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On the night of July 7, 2022, the Lowell Discovery Telescope near Flagstaff, Arizona captured this sequence in which the asteroid Didymos, located near the center of the screen, moves across the night sky. The sequence is sped up by about 900 times. Scientists used this and other observations from the July campaign to confirm Dimorphos’ orbit and anticipated location at the time of DART’s impact.
Credit: Lowell Observatory/N. Moskovitz
Using some of the world's most powerful telescopes, NASA's Double Asteroid Redirection Test (DART) investigation team last month completed a six-night observation campaign to confirm earlier calculations of the orbit of Dimorphos—DART's asteroid target—around its larger parent asteroid, Didymos, confirming where the asteroid is expected to be located at the time of impact. DART, which is the world's first attempt to change the speed and path of an asteroid's motion in space, tests a method of asteroid deflection that could prove useful if such a need arises in the future for planetary defense.
"The measurements the team made in early 2021 were critical for making sure that DART arrived at the right place and the right time for its kinetic impact into Dimorphos," said Andy Rivkin, the DART investigation team co-lead at the Johns Hopkins University Applied Physics Laboratory (APL) in Laurel, Maryland. "Confirming those measurements with new observations shows us that we don't need any course changes and we're already right on target."
However, understanding the dynamics of Dimorphos' orbit is important for reasons beyond ensuring DART's impact. If DART succeeds in altering Dimorphos' path, the moonlet will move closer toward Didymos, shortening the time it takes to orbit it. Measuring that change is straightforward, but scientists need to confirm that nothing other than the impact is affecting the orbit. This includes subtle forces such as radiation recoil from the asteroid's Sun-warmed surface, which can gently push on the asteroid and cause its orbit to change.
"The before-and-after nature of this experiment requires exquisite knowledge of the asteroid system before we do anything to it," said Nick Moskovitz, an astronomer with Lowell Observatory in Flagstaff, Arizona, and co-lead of the July observation campaign. "We don't want to, at the last minute, say, ‘Oh, here's something we hadn't thought about or phenomena we hadn't considered.' We want to be sure that any change we see is entirely due to what DART did."
In late September to early October, around the time of DART's impact, Didymos and Dimorphos will make their closest approach to Earth in recent years at approximately 6.7 million miles (10.8 million kilometers) away. Since March 2021 the Didymos system had been out of range of most ground-based telescopes because of its distance from Earth, but early this July the DART Investigation Team employed powerful telescopes in Arizona and Chile — the Lowell Discovery Telescope at Lowell Observatory, the Magellan Telescope at Las Campanas Observatory and the Southern Astrophysical Research (SOAR) Telescope — to observe the asteroid system and look for changes in its brightness. These changes, called "mutual events," occur when one of the asteroids passes in front of the other because of Dimorphos' orbit, blocking some of the light they emit.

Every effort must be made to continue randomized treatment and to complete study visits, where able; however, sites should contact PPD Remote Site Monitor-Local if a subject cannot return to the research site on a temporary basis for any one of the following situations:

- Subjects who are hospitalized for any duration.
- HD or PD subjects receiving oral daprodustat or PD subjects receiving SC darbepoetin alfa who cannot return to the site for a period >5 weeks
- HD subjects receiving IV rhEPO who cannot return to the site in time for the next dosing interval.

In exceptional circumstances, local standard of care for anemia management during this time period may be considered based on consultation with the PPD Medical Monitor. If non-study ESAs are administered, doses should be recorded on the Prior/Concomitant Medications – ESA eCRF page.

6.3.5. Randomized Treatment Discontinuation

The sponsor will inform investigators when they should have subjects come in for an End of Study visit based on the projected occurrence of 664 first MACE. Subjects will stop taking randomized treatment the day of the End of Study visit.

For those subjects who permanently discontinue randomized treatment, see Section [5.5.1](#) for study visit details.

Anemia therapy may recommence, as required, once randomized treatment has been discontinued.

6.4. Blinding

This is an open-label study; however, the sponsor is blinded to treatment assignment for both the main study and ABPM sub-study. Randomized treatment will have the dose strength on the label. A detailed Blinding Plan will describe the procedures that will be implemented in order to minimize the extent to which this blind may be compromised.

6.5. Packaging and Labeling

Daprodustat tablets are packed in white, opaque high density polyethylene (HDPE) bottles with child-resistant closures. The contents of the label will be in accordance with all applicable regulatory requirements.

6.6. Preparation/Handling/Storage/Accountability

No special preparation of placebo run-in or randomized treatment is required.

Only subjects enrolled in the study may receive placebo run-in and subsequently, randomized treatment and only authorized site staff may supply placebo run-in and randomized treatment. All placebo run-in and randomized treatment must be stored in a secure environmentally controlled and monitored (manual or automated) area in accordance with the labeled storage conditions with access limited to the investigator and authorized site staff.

"It was a tricky time of year to get these observations," said Moskovitz. In the Northern Hemisphere, the nights are short, and it is monsoon season in Arizona. In the Southern Hemisphere, the threat of winter storms loomed. In fact, just after the observation campaign, a snowstorm hit Chile, prompting evacuations from the mountain where SOAR is located. The telescope was then shut down for close to ten days. "We asked for six half-nights of observation with some expectation that about half of those would be lost to weather, but we only lost one night. We got really lucky."
In all, the team was able to extract from the data the timing of 11 new mutual events. Studying those changes in brightness enabled scientists to determine precisely how long it takes Dimorphos to orbit the larger asteroid and thereby predict where Dimorphos will be located at specific moments in time, including when DART makes impact. The results were consistent with previous calculations.
"We really have high confidence now that the asteroid system is well understood and we are set up to understand what happens after impact," Moskovitz said.
Not only did this observation campaign enable the team to confirm Dimorphos' orbital period and expected location at time of impact, but it also allowed team members to refine the process they will use to determine whether DART successfully changed Dimorphos's orbit post-impact, and by how much.
In October, the team will again use ground-based telescopes around the world to look for mutual events and calculate Dimorphos' new orbit, expecting that the time it takes the smaller asteroid to orbit Didymos will have shifted by several minutes. These observations will also help constrain theories that scientists around the world have put forward about Dimorphos' orbit dynamics and the rotation of both asteroids.
Johns Hopkins APL manages the DART mission for NASA's Planetary Defense Coordination Office as a project of the agency's Planetary Missions Program Office. DART is the world's first planetary defense test mission, intentionally executing a kinetic impact into Dimorphos to slightly change its motion in space. While neither asteroid poses a threat to Earth, the DART mission will demonstrate that a spacecraft can autonomously navigate to a kinetic impact on a relatively small target asteroid and that this is a viable technique to deflect an asteroid on a collision course with Earth if one is ever discovered. DART will reach its target on Sept. 26, 2022.